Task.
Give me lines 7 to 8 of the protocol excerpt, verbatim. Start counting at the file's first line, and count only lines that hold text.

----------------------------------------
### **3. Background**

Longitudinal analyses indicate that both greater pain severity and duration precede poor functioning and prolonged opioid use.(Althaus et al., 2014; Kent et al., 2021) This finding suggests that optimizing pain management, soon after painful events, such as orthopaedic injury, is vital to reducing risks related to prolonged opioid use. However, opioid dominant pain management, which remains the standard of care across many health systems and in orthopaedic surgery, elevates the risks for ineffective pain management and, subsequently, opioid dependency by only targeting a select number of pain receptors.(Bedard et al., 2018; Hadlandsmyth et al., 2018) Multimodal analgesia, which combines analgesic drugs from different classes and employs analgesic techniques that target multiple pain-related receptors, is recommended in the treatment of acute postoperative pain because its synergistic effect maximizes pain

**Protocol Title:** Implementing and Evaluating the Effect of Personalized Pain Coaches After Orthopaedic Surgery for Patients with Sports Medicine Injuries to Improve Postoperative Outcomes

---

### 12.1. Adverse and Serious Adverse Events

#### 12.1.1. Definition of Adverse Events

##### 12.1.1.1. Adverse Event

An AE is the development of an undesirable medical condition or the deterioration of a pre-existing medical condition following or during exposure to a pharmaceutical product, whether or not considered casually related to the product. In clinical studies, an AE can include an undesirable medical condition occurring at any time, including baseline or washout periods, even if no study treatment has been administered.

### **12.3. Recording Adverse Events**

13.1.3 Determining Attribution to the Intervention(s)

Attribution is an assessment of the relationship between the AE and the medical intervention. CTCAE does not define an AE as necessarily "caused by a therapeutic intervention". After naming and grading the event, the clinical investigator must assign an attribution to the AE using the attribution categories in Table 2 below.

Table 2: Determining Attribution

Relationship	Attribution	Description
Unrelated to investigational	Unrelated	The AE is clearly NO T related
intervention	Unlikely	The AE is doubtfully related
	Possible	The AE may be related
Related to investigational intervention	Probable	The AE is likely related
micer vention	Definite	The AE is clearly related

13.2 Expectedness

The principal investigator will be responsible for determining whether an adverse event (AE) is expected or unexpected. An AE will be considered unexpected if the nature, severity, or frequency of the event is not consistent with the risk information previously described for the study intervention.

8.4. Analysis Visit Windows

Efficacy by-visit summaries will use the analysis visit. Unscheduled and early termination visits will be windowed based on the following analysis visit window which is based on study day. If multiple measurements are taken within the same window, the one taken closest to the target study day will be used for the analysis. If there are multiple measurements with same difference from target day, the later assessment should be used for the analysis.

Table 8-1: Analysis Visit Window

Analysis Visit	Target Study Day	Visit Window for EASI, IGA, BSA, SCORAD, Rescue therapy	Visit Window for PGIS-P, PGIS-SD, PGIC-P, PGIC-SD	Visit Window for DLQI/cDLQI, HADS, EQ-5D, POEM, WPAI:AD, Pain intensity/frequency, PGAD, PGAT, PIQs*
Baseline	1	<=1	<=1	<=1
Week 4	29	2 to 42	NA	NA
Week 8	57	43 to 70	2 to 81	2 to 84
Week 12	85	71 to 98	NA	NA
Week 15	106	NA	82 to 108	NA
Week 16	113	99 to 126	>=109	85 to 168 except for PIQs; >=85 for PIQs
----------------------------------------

##### 12.1.1.1. Adverse Event

An AE is the development of an undesirable medical condition or the deterioration of a pre-existing medical condition following or during exposure to a pharmaceutical product, whether or not considered casually related to the product. In clinical studies, an AE can include an undesirable medical condition occurring at any time, including baseline or washout periods, even if no study treatment has been administered.